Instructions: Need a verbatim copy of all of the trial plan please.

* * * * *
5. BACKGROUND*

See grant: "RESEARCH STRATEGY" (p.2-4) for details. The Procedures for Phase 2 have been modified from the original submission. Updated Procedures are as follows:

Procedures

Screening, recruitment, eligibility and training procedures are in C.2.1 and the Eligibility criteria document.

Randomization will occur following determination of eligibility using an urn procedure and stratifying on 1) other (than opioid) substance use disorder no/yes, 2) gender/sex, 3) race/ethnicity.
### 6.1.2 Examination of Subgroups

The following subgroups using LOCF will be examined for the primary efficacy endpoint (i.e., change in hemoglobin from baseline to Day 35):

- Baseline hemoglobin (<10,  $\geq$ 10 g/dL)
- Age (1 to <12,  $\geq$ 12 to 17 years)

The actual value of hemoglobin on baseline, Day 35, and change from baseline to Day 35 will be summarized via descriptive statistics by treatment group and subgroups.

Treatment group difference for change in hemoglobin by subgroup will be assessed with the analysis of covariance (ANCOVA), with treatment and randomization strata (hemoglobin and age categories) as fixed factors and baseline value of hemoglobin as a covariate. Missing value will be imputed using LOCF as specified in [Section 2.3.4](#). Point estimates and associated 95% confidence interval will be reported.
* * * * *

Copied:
5. BACKGROUND*

See grant: "RESEARCH STRATEGY" (p.2-4) for details. The Procedures for Phase 2 have been modified from the original submission. Updated Procedures are as follows:

Procedures

Screening, recruitment, eligibility and training procedures are in C.2.1 and the Eligibility criteria document.

Randomization will occur following determination of eligibility using an urn procedure and stratifying on 1) other (than opioid) substance use disorder no/yes, 2) gender/sex, 3) race/ethnicity.
### 6.1.2 Examination of Subgroups

The following subgroups using LOCF will be examined for the primary efficacy endpoint (i.e., change in hemoglobin from baseline to Day 35):

- Baseline hemoglobin (<10,  $\geq$ 10 g/dL)
- Age (1 to <12,  $\geq$ 12 to 17 years)

The actual value of hemoglobin on baseline, Day 35, and change from baseline to Day 35 will be summarized via descriptive statistics by treatment group and subgroups.

Treatment group difference for change in hemoglobin by subgroup will be assessed with the analysis of covariance (ANCOVA), with treatment and randomization strata (hemoglobin and age categories) as fixed factors and baseline value of hemoglobin as a covariate. Missing value will be imputed using LOCF as specified in [Section 2.3.4](#). Point estimates and associated 95% confidence interval will be reported.